The Pregnant Woman and the Good Samaritan: Can a Woman have a Duty to Undergo a Caesarean Section?
Scott (Rosamund)
Source: Oxford Journal of Legal Studies, Volume 20, Number 3, 2000, pp. 407-436(30)
Paper - Abstract

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Author’s Abstract

  1. Although a pregnant1 woman can now refuse any medical treatment needed by the fetus2, the Court of Appeal has acknowledged that ethical dilemmas remain, adverting to the inappropriateness of legal compulsion of presumed moral duties in this context. This leaves the impression of an uncomfortable split between the ethics and the law.
  2. The notion of a pregnant3 woman refusing medical treatment needed by the fetus4 is troubling and it helps little simply to assert that she has a legal right to do so. At the same time, the idea that a pregnant5 woman fails in her moral duty unless she accepts any recommended treatment or surgery — however great the burdens — is also not without difficulty.
  3. This article seeks to find a way between these two somewhat polarized positions by arguing that, instead of being a question primarily about whether legally to enforce moral obligations, the «maternal—fetal conflict» begins with previously unrecognized difficulties in determining when a woman's prima facie moral rights invoked in the treatment context should «give way» to the interests of the fetus6.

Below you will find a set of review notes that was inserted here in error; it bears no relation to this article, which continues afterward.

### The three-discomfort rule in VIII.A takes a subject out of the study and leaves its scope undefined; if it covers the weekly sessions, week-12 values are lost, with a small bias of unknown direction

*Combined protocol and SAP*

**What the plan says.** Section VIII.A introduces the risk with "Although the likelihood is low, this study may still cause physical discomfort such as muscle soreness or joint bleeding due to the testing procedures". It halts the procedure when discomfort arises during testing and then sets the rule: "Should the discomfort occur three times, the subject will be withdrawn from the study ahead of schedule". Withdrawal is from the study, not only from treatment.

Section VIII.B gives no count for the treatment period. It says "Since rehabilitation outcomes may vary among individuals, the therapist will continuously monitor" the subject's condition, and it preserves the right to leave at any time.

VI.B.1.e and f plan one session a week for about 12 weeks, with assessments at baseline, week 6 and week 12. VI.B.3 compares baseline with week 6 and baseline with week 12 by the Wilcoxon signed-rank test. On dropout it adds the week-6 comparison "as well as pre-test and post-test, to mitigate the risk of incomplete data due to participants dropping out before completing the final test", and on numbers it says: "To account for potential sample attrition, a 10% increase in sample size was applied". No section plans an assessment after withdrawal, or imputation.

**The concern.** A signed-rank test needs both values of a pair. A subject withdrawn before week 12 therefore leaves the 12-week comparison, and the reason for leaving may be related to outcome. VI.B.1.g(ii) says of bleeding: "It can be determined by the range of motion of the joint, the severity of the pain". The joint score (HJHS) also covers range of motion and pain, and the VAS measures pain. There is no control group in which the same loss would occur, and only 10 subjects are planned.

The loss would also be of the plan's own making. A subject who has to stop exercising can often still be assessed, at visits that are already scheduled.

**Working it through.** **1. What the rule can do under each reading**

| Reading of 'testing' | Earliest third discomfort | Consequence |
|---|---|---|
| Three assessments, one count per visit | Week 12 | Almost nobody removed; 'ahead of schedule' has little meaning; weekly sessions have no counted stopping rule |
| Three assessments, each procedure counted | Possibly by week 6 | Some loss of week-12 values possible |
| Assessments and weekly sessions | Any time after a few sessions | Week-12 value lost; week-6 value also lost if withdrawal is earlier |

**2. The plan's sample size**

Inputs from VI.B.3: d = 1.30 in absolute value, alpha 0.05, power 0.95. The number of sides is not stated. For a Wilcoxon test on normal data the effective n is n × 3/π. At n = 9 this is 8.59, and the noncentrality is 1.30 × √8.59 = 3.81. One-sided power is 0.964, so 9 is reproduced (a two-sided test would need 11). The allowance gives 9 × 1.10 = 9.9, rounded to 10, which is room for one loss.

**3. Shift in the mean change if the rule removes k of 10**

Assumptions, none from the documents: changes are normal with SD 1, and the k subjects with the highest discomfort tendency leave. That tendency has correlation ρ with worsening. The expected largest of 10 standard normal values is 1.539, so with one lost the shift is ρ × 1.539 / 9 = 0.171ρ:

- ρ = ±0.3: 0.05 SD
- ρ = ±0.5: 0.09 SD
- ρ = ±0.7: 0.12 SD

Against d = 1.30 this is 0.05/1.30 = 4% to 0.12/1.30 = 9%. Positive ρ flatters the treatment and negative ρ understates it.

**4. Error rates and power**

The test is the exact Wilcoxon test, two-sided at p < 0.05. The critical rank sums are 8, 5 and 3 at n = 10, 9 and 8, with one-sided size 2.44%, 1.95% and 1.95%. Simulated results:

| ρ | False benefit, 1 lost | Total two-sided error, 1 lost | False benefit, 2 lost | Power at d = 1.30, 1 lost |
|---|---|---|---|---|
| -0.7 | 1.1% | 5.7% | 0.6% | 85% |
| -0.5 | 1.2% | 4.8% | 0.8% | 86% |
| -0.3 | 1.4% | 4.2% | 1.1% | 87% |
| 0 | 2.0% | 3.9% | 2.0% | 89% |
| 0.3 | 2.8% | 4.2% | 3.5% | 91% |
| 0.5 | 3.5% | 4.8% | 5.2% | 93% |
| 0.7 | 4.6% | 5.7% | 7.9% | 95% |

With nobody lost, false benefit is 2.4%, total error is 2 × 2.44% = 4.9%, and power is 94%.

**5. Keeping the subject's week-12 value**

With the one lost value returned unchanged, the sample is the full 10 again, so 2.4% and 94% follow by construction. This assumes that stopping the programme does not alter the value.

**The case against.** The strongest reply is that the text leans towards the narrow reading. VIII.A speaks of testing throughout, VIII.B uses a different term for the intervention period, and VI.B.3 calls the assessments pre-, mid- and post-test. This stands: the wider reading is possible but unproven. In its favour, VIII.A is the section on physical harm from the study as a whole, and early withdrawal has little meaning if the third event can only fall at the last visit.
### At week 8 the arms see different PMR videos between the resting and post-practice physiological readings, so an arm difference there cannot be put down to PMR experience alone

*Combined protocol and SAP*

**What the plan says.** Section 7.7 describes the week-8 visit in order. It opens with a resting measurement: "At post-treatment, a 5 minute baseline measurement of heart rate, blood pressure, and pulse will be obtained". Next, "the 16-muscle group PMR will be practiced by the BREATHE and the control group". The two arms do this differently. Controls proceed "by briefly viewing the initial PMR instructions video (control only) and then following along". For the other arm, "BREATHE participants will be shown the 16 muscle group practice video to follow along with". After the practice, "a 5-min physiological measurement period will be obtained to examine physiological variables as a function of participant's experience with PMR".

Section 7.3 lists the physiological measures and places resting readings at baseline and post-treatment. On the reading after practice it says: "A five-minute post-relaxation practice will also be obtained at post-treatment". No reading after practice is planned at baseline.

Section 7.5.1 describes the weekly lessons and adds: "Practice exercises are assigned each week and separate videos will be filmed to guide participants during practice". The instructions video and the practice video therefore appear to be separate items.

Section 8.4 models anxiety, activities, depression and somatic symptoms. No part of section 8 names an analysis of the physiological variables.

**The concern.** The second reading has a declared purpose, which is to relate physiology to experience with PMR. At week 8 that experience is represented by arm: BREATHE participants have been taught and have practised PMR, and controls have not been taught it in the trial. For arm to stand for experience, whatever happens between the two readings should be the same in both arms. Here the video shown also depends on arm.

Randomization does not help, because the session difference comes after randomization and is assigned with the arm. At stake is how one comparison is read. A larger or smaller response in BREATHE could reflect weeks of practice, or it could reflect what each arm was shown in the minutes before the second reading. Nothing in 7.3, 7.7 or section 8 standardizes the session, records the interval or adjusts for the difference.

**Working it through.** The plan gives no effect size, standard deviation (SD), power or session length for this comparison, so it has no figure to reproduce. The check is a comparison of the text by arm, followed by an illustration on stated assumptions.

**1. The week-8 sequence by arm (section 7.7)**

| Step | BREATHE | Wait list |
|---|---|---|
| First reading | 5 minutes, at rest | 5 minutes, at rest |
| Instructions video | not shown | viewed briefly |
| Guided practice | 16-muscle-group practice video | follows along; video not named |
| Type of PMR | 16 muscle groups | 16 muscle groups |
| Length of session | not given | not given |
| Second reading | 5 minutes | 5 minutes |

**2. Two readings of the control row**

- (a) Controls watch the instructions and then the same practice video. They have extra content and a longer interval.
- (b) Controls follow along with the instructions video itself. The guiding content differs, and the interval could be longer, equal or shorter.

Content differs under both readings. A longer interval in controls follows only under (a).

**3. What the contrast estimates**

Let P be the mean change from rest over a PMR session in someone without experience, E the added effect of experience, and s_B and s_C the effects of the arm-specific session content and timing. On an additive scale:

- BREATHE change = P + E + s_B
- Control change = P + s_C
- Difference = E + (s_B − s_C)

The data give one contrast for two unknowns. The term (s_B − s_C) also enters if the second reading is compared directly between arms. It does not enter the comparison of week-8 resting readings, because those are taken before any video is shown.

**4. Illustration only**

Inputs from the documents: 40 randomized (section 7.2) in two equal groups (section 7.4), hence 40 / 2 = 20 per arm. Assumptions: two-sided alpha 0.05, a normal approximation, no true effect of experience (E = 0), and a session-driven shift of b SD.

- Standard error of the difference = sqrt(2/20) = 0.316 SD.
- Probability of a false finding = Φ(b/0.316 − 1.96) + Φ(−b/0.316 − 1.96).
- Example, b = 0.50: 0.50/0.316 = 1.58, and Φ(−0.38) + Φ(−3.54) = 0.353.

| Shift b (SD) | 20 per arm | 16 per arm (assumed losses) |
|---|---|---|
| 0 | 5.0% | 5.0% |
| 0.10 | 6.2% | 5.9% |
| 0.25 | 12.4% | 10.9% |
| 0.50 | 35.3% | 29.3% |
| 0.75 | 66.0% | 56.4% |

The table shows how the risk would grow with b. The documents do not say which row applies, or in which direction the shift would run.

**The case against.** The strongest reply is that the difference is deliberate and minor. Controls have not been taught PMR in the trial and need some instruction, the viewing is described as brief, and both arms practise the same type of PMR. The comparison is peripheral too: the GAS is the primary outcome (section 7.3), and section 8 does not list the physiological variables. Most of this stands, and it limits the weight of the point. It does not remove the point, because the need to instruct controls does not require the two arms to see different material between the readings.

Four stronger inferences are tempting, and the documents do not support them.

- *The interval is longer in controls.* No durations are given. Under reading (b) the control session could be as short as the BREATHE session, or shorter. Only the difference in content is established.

4. This difficulty is mirrored within the law. Thus, how can we tell when a pregnant7 woman has the moral or legal duty to submit to a caesarean section? Seen in this way, the conflict is a problem which lies at the interface between moral and legal rights and duties, showing that there are important conceptual links between the ethics and the law.
  5. Against this background, this article explores the limits of a pregnant8 woman's right to bodily integrity by focusing upon the idea of her moral duty to aid the fetus9 through her body. Here we find difficulties in determining the existence and extent of this somewhat extraordinary duty. Such a duty is contrasted with both negative and positive duties toward others in the course of «general conduct».
  6. Attention to the social context of pregnancy10 and the refusal of treatment within this is also instructive. Overall, the purpose is to foster understanding and acceptance of the current legal position.

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  1. Blue: Text by me; © Theo Todman, 2019
  2. Mauve: Text by correspondent(s) or other author(s); © the author(s)



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